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Psychology Overview

The Psychology Major

NOTE TO THE STUDENT: These pages provide an overview of the psychology major at UW-Eau Claire and attempt to answer many of the questions students have about degree requirements, course selection, career opportunities, and graduate school. These pages are not a substitute for a student's academic advisor who is the student's most important and individualized source of information. The student-advisor relationship is essential for effective academic and career planning.

To topI. Why Study Psychology?

Students are attracted to the study of psychology for a number of reasons. Among these are:

  1. Interest, Personal Development, and a Liberal Arts Education. The study of psychology provides an avenue for self-exploration and growth consistent with a liberal arts education. Psychology contributes to a greater understanding of one's own and others’ individual behavior and development, social relationships, and various individual and social problems. Psychology promotes self-understanding and is valuable preparation for living in today's society. Students who study psychology may or may not wish to become “psychologists.” A broad liberal arts background provides general preparation for the workplace, preparation that can be adapted to a variety of jobs.  A liberal arts education also has value apart from the workplace. A psychology major then is both consistent with a liberal arts education, and provides an excellent background for understanding and working with people in a variety of jobs in business, industry, and government.

  2. Helping People. Students who are attracted to careers devoted to helping others live more satisfying lives may be interested in pursuing the mental health professions. The study of psychology provides understanding and knowledge for addressing a host of individual and social problems. Many students study psychology because of personal experience with individuals who need support and understanding. Such experiences may include persons coping with eating disorders, drug abuse, mental illness, divorce or domestic violence. Although career opportunities are limited with only an undergraduate degree, a psychology major provides essential preparation for advanced training in graduate school or professional training programs. At the graduate level, students may study to be clinical psychologists, counseling psychologists, school psychologists, or other kinds of practicing psychologists. They may specialize in a variety of individual and social problem areas (e.g., children, adolescents, elderly, domestic violence, divorce).

  3. Business-Related Interests. Many psychology students minor in business and many business students minor in psychology. Such students are typically interested in the "people side" of business and also believe that a business major or minor will enhance their job prospects. Students interested in the psychological side of business or the business side of psychology may plan to develop careers in the areas of personnel, human resources development, organizational communication, job design or employee assistance. Such careers and organizational programs involving psychology-related training may include dealing with employee problems such as stress, drug and alcohol abuse, and family and career management. Although students are not typically hired directly from college into these positions, many students work into these areas as they build experience and develop people-related business careers.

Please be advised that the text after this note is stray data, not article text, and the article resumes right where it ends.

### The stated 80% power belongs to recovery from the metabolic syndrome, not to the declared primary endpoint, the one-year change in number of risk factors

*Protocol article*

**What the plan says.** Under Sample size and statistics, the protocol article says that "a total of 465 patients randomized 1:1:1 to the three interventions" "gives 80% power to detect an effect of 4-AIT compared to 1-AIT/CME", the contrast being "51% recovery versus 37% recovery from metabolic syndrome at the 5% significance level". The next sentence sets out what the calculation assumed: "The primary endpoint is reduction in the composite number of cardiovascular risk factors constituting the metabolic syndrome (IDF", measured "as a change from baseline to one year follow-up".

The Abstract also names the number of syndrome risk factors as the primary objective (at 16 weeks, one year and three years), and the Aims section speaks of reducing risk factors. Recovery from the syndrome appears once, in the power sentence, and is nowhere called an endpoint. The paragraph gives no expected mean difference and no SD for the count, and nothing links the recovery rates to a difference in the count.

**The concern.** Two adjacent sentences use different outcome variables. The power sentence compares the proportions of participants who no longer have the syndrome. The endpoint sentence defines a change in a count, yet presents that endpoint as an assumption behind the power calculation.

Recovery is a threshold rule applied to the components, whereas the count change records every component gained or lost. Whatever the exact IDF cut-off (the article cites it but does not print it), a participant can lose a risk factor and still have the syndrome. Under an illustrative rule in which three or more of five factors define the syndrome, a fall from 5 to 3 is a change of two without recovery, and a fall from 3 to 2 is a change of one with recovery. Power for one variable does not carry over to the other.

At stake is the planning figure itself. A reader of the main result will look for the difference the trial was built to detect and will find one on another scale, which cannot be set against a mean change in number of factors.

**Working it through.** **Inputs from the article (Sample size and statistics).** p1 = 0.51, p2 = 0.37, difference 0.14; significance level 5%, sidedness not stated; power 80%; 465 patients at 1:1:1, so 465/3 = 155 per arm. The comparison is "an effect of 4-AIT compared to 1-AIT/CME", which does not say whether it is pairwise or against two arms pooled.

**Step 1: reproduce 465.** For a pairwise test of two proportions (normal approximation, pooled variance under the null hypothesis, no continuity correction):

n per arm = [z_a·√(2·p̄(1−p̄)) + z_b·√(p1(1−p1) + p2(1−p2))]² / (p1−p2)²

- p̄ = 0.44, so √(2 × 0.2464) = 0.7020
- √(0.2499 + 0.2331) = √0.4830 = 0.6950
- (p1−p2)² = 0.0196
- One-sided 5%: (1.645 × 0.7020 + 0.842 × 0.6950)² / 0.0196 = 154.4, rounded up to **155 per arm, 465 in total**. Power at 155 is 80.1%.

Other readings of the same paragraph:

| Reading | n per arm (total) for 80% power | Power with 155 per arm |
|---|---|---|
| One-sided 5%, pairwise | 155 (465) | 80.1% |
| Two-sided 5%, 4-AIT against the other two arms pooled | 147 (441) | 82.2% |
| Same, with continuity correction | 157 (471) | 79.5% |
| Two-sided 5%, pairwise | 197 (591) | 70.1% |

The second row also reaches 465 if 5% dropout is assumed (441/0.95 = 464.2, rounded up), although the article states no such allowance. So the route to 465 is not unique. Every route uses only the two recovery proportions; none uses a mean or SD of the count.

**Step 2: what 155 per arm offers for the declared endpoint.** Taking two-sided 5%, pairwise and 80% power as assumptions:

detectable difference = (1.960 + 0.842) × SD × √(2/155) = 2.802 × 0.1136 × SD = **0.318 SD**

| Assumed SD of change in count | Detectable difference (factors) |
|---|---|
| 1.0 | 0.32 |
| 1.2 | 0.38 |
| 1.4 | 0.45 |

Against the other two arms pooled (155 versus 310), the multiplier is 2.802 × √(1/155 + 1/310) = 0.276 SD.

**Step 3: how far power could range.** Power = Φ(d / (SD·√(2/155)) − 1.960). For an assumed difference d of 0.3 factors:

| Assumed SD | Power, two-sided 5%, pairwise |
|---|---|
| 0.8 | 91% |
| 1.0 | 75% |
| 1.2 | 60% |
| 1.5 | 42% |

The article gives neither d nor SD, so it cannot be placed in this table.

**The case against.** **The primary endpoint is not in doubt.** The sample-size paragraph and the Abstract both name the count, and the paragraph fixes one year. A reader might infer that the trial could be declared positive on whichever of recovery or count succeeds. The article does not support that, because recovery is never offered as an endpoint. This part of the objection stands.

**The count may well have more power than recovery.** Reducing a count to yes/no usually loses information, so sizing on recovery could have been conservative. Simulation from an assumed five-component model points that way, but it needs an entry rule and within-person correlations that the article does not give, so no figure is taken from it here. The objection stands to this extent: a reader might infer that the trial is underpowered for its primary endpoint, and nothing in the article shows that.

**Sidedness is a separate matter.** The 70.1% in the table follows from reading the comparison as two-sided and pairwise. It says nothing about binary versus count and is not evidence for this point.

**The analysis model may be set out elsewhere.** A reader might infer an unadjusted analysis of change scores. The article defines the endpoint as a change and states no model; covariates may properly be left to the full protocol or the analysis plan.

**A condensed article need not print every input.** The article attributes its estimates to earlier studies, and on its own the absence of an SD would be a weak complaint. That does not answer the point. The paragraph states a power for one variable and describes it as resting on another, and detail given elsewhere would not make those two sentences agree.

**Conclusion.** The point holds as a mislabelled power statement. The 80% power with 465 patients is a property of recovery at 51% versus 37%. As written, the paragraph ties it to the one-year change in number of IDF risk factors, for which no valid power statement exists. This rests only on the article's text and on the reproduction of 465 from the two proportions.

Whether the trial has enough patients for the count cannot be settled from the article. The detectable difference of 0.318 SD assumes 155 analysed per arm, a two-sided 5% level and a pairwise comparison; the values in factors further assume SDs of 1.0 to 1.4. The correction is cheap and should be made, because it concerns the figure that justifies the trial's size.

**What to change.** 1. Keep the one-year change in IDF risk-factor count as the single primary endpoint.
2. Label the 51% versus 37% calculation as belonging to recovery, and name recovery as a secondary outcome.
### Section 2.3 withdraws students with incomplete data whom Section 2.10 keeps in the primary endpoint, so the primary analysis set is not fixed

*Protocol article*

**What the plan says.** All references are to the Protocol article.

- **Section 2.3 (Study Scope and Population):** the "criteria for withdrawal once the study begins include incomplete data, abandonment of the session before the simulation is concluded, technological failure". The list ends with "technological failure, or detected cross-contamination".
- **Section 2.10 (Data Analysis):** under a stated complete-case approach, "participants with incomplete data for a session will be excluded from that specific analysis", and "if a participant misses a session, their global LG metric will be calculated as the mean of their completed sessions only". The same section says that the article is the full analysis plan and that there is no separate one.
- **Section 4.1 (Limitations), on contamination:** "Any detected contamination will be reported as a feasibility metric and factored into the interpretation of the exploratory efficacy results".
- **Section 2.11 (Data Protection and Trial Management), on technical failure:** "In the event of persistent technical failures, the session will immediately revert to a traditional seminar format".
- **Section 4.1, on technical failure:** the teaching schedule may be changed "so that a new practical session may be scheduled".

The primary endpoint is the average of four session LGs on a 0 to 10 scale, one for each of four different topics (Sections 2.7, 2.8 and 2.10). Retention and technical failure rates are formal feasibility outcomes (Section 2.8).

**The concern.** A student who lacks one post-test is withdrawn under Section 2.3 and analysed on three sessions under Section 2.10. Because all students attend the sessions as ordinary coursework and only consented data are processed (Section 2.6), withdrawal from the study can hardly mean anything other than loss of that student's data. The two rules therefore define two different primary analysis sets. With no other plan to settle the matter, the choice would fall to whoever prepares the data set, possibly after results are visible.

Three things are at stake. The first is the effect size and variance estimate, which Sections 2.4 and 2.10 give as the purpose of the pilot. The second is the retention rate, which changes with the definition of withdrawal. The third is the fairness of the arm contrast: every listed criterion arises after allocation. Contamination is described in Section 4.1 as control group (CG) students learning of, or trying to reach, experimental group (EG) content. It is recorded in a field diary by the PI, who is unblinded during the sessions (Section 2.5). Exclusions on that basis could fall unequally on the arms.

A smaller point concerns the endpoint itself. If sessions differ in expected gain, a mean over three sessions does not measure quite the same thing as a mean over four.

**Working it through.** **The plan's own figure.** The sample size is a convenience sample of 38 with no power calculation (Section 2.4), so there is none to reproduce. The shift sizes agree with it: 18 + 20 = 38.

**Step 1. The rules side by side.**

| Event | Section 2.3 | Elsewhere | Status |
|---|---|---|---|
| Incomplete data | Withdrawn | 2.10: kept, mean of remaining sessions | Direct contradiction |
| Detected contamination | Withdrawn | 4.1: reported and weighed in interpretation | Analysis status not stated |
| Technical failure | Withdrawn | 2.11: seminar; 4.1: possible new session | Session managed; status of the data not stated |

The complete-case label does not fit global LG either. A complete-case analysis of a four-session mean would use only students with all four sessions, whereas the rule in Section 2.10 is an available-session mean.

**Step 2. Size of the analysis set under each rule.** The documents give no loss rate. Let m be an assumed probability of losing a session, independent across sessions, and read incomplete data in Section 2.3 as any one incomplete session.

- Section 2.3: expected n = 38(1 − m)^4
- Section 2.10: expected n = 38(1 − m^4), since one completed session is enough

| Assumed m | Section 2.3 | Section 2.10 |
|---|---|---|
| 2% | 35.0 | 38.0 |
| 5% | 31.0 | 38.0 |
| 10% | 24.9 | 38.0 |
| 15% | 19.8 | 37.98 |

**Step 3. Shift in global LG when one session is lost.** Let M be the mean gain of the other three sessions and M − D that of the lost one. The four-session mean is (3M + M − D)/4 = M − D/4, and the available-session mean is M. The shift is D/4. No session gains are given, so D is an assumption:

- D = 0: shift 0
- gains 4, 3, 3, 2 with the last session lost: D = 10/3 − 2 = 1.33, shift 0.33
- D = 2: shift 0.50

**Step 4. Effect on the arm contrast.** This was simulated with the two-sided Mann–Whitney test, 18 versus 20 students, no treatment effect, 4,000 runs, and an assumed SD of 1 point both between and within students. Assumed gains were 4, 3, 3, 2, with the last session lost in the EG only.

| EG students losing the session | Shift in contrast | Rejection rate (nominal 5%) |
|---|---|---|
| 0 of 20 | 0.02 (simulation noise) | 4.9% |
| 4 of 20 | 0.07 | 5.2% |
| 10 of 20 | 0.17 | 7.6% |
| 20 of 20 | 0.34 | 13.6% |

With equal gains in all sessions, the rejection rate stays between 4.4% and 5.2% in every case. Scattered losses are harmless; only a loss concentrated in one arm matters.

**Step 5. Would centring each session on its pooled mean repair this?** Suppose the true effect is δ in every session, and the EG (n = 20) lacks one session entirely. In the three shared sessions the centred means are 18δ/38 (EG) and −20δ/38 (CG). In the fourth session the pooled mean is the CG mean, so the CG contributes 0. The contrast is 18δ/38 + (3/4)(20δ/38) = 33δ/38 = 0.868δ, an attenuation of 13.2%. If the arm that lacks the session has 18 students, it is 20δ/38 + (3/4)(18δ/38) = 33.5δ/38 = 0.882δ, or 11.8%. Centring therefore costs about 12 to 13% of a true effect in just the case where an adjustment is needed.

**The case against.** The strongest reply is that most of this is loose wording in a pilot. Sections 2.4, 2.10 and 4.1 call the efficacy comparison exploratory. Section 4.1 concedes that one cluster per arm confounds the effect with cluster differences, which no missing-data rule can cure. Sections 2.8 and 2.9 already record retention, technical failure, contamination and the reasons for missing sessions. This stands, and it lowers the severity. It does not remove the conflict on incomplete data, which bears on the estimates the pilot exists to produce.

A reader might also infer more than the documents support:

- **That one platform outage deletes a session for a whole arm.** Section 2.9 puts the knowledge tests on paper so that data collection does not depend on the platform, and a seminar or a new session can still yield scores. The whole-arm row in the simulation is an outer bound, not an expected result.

4. Research. Some students are attracted to the opportunity to conduct investigations of human and/or non-human animal behavior. Such research might involve practical or theoretical issues. The interest is in designing studies, collecting and analyzing data, and contributing to the development of psychology as a scientific discipline. Students who wish to pursue research interests beyond undergraduate experiences typically go on to master’s or doctoral programs and research or research/teaching careers in academic, institutional, business or government settings.

  5. Education. Students may be interested in working within the school system with youths who have learning, behavioral or physical disabilities.  Such students may seek advanced training in school psychology.  UW-Eau Claire offers a graduate program in school psychology, which provides specific skills and training leading to Wisconsin and national certification to work in various educational settings as a licensed school psychologist.

To topII. The Psychology Department

The UW-Eau Claire Psychology Department has excellent facilities for teaching and research.  The faculty is active and diverse.  A favorable student/faculty ratio permits smaller classes and opportunities for faculty-student collaborative projects.

  1. Curriculum. The Psychology Department's undergraduate courses can be grouped into seven general categories.  The psychology major requires a sampling of most of these areas.  Depending on their interests, students often concentrate elective credits in one or two of these general areas.

    1. Introductory Psychology
      • 100 Introduction to Psychology
      • 101 Psychology as a Discipline and a Profession

    1. Experimental